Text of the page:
What makes a novel a novel? How does the language used in a novel create a world different from that of drama or poetry? What kinds of truth can be told uniquely by the novel? And what role can the literary critic play in the egalitarian age of the Internet? This brings together some of today's most strenuous and perceptive critics and puts them in contact with some of the finest novels of the past three decades.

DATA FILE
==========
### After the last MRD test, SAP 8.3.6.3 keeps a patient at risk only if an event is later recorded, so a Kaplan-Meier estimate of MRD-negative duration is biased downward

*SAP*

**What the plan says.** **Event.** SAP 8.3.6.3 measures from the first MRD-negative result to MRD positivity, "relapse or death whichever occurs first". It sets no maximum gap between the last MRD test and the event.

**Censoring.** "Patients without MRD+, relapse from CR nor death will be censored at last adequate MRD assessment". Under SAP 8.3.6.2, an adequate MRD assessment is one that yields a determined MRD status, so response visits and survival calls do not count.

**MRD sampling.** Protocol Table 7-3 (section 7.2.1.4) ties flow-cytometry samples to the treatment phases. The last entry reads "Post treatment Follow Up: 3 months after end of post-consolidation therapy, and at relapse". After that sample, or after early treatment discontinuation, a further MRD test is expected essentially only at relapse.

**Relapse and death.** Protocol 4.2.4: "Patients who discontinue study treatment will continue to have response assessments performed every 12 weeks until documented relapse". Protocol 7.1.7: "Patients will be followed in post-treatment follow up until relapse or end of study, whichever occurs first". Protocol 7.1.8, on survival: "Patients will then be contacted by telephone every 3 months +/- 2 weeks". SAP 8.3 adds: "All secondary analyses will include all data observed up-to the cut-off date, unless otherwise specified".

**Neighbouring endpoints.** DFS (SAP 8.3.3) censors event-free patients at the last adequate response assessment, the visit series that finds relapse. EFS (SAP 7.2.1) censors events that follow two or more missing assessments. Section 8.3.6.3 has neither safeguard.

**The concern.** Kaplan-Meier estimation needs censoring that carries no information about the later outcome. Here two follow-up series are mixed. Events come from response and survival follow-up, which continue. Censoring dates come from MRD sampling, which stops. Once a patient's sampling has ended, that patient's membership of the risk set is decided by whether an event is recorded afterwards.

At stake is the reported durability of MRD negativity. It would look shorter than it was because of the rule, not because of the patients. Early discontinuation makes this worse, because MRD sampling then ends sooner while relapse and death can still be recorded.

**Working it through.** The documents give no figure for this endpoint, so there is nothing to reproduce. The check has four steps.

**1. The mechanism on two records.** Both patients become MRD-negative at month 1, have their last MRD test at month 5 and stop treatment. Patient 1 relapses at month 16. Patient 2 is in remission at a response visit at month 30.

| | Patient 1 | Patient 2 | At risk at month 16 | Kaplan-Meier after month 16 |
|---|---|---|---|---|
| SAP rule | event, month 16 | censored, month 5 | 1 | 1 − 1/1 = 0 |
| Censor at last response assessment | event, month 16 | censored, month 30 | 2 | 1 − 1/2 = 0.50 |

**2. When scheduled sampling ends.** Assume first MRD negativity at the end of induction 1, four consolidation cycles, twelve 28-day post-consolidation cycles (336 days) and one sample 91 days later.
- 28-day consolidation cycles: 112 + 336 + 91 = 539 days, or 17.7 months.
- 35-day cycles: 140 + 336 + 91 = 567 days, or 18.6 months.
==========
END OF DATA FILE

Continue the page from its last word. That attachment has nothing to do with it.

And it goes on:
The Good of the Novel is a collection of specially commissioned essays - edited by Ray Ryan and Liam McIlvanney - on the contemporary Anglophone novel. Bringing together some of the most strenuous and perceptive critics of the present moment and putting them in contact with some of the finest novels of the past three decades, it examines what the novel does and what kinds of truth the novel can tell. What is it that the novel knows? What is it about the language used in a novel that creates a world different from that of drama or poetry? And how does a particular novel emplify this? These questions can be answered by the careful examination of particular great works by strong evaluative critics. Robert Macfarlane on Hollinghurst's The Line of Beauty; Tessa Hadley examining Coetzee's Disgrace; and Ian Sansom on Roth's American Pastoral - just some of the essays that are to be found in this insightful, intelligent and illuminating book.